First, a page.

After all, it appears that most senior Singaporeans are aware of the option, and have the tools to use it (smartphone/ mobile phone) but are still held back by a variety of reasons.
To address the needs and fears of those who might want to try online banking, but just don’t know how, here are some tips and tricks to help navigate the platform.
Entering the educational part of the story:
1. POSB Simple Mode
For the pesky problem of having too many functions, too much confusion, POSB Simple Mode can help.
Simple Mode allows customers to add their six most commonly used online banking services directly to their app homepage, enabling for quicker navigation.
The text and icons are also enlarged for easier readability.
To switch from “Full Mode” to “Simple Mode”, simply Log In to your POSB Digibank app, and select “Quick Links” on the Homepage.
You’ll be prompted to “personalise your app” by selecting “Simple Mode”.
If you want, you can click “Customise” to rearrange the six services in your preferred order.
Tap “Save” to complete the personalisation.
And voila, you’re working off a simplified version of the mobile online banking experience.
2. Using PayNow
This brings us to the next point – how to use perhaps the most useful feature of online banking – PayNow.
PayNow allows users to transfer money directly and immediately to friends and family, and if you go through the motions step-by-step, it’s a lot less intimidating to navigate.
You can find the option on the Homepage of the POSB Digibank app.
And once you click in, you’ll be guided to a page that displays one of four modes to transfer your money.
To minimise chances of making an erroneous transfer, a simple rule of thumb is to always select the “PayNow to Mobile” option, because that prompts you to always choose a recipient from your contact list.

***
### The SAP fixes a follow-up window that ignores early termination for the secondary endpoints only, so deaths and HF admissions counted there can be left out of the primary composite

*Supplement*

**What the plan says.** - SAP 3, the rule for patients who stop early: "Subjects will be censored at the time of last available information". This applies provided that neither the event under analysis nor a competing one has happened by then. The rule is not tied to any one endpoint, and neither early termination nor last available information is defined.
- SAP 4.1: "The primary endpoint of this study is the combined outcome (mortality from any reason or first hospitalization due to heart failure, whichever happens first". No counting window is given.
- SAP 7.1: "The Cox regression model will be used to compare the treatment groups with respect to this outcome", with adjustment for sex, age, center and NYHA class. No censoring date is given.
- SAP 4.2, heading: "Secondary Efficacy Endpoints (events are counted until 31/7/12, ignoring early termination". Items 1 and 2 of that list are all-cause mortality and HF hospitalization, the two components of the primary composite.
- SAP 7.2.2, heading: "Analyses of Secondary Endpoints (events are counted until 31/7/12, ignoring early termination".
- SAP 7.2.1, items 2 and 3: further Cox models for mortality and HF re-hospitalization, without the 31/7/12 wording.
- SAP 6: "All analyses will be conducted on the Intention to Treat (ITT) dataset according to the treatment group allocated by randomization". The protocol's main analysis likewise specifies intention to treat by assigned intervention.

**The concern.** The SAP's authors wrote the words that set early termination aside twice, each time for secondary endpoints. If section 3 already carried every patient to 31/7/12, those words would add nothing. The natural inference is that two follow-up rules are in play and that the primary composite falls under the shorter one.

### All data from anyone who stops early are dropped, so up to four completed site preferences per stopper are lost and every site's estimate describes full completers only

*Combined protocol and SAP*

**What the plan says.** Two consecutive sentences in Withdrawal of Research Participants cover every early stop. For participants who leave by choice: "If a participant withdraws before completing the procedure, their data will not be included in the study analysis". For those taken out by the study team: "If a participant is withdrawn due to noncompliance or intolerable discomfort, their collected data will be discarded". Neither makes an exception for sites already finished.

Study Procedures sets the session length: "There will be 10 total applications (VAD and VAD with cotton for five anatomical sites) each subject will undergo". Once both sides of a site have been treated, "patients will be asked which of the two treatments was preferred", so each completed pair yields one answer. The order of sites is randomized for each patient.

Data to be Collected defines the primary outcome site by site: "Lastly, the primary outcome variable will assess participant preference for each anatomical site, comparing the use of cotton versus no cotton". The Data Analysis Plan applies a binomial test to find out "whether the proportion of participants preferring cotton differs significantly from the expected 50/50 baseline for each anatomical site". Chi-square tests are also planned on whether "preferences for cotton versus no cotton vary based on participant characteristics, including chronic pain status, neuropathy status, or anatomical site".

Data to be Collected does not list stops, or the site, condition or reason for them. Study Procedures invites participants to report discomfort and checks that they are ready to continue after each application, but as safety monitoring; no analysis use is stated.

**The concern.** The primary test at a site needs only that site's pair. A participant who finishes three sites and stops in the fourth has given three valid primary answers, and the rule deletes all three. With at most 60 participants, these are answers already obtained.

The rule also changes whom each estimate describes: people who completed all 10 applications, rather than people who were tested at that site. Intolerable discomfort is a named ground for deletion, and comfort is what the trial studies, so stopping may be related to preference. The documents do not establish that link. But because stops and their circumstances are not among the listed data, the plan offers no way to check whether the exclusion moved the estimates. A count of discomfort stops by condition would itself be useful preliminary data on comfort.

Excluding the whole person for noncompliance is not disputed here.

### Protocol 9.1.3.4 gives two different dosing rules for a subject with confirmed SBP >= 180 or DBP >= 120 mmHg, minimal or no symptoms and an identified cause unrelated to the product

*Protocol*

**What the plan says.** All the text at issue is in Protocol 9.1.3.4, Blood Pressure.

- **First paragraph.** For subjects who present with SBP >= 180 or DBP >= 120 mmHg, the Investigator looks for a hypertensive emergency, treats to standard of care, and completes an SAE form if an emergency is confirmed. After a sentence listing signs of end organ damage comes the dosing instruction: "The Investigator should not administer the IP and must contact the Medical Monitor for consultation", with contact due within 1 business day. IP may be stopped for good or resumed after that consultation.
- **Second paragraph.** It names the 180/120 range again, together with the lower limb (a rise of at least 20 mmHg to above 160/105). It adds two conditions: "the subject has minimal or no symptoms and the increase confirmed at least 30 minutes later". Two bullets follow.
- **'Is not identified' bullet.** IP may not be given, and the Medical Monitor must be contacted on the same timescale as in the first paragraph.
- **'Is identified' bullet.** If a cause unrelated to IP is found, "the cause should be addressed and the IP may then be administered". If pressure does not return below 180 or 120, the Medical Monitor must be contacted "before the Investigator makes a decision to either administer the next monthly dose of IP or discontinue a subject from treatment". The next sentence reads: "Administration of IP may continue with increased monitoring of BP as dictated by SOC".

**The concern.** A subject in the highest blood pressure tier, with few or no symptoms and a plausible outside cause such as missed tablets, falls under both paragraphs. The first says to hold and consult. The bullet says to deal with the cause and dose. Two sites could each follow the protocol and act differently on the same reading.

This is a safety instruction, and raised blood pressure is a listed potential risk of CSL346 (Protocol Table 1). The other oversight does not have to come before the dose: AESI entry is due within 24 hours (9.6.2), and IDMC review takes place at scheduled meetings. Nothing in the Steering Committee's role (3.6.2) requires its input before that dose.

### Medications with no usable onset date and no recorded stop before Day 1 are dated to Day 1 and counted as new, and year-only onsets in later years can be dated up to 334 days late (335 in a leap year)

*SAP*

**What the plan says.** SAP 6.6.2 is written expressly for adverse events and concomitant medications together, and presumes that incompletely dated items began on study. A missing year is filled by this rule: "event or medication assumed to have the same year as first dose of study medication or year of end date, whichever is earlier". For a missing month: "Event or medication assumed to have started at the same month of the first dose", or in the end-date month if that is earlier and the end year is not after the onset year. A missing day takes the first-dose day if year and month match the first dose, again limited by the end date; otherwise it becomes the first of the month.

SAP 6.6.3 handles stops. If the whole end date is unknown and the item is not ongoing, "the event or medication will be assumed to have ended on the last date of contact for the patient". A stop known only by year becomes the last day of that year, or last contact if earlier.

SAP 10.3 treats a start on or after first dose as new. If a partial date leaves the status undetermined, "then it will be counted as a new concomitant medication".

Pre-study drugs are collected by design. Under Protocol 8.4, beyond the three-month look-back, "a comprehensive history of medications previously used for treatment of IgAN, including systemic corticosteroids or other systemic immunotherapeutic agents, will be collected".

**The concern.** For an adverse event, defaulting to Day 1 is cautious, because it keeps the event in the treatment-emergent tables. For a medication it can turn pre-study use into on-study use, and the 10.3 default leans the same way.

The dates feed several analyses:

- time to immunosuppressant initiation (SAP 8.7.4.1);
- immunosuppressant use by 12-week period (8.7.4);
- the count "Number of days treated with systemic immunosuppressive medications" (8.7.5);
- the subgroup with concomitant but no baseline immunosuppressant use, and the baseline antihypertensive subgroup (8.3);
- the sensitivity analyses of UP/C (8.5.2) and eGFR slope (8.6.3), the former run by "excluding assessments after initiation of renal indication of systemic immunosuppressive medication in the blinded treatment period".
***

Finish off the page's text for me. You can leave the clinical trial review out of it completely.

All you have to do then is select the bank account you want to transfer money from, the amount you wish to transfer, and tap “Next”.
Check if the details of the transfer are correct (you’ll be able to see who you’re giving money to), then click “Transfer Now”.
The final page will show a record of your entire transaction.
3. Password protection and account security
For account security, or the problem of remembering one’s password, it becomes a little trickier.
For the former, POSB recommends using a unique mix of numbers (six to nine digits) when forming one’s password – e.g. 122822 – in order to mitigate against hacking.
Understandably, this still might be too complicated for the less savvy senior to remember, let alone navigate, so an easier alternative would be to get the kids (or grandkids) to help with doing a one-time set up of Face ID verification, or fingerprint verification for login and transactions.
That’s how most of us get past having to remember our passwords too.
This would also be more secure, as it’s harder for the bad guys to impersonate one’s face or fingerprint to a T. Remember to only save biometrics on personal devices.
If all else fails, you can always check out this site for more information.
Top image via POSB Facebook
This sponsored article by POSB made the writer order bubble tea.